Prior to the beginning of the twenty first century, the state of world politics was one in which, some may argue, the world underwent the most changes, and was thus at its most unstable. From the Manhattan Project and the Welfare State, the Great Depression and inflation, World War I and World War to the Cold War and terrorism, social issues were viewed as insignificant in comparison.
State actors had much bigger problems to address and as a result an emergence and proliferation of non-state actors willing to address social issues that where put on the back burners of state actors came into fruition. These non-state actors, known as nongovernmental organizations (Nags), are non-profit, comprised of voluntary members that organize on local, national and/or international levels and address social issues specific to the common interests of its members.
Nags specialize in gathering information and analyzing that information in order to solve a social issue either on its own or with the assistance of a state actor. This act, coupled with either the exchanging of information or financial aid with state actors are hat Nags strive for, and one realm in which this has proved to have been a great success is within the realm of environmental politics. This is because the information being exchanged and publicly released is for the betterment of society as a whole and doesn’t pose a threat to any state power.
When the exchange of information cannot occur, however, the success rate of Nags drops significantly. One realm in particular where this proves true is within the realm of international security. Because of the sensitivity of the information that is being gathered and exchanged between states and Nags ND the possibility of the information being leaked or being used as leverage against states proves too great, making the exchanging of information in regards to international security between states and Nags a threat to state power.
Because this is the case, I will argue that the exchanging of information back and forth between Nags and state actors determines the success or failure of Nags, and that this exchange can only occur when state power is not at risk. Environmental Argument: Rather than states and Nags trying to undermine each other in order to rather each of their own agendas, as is the case with other global issues, when it comes to environmental politics in particular, MONGO participation “enhances the abilities of states to regulate globally” (Irrational, 719).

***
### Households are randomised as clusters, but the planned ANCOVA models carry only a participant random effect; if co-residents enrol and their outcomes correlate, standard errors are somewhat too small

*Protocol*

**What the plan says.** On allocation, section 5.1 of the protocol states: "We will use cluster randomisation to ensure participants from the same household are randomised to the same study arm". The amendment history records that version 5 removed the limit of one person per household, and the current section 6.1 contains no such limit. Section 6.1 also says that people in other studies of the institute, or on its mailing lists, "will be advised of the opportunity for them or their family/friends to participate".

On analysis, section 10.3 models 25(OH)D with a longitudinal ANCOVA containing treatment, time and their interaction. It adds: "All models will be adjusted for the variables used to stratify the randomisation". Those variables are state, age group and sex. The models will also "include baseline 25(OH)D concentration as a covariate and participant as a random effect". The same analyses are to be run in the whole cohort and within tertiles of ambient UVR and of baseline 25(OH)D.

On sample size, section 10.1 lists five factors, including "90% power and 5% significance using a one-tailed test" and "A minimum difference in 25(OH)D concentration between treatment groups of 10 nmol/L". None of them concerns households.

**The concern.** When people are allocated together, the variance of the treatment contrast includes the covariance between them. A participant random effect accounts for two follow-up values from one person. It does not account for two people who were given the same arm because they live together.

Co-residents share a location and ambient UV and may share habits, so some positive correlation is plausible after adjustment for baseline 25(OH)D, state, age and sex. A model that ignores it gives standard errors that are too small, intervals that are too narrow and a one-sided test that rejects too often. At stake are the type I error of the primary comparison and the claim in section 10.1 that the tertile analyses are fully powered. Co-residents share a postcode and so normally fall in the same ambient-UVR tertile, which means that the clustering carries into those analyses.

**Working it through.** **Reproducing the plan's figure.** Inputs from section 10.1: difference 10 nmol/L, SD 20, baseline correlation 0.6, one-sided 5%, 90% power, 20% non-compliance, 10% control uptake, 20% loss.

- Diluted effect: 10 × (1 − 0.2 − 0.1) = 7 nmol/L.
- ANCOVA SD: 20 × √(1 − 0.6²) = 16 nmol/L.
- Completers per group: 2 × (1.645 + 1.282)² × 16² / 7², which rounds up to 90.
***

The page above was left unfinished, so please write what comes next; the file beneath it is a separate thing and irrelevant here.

Since the sass, the influence of environmental Nags has evolved significantly as the larger scientific, economic, institutional, and political contexts of environmental policy have changed. With the growing problem that the deterioration of the environment was and still is presenting has essentially caused the role Of Nags in international environmental policy to change significantly over the past thirty or so years. As a result environmental advocacy groups have moved from a posture of confrontation and adversarial relations with state actors and industry to one characterized by professionalism and cooperation.
As previously mentioned, the major reason as to why Nags are successful is because of their ability to gather, analyze, and provide information to state actors with the hope that state actors will, in return, aid the Nags in achieving their overall goal. What makes environmental policy so distinct from other global issues is that the overall AOL of the Nags is shared by most, if not all state actors, thus making the possibility of Nags potentially threatening state powers null and void.
Without this threat to state powers, Nags can work in tandem with state actors to try and solve the difficult issue that is the environment. Nags have the ability, unlike state actors, to focus only on issues of the environment and to devote all of their time and resources to the issue at hand. As a result, Nags possess the ability to provide a plethora of information to state actors that would normally be unattainable by the actors themselves.
They can provide information on policy research that could help alleviate the strain that states put on the environment, monitor state commitments and compliance to policies enacted for the betterment Of the environment as well as raise “fire alarms” when it comes to outside parties whom plan to violate policies enacted by states. States benefit from this because they receive information in regards to the solving of a major issue through Nags at the very low cost of granting Nags greater access and participation in international discussions, but at the discretion of state actors.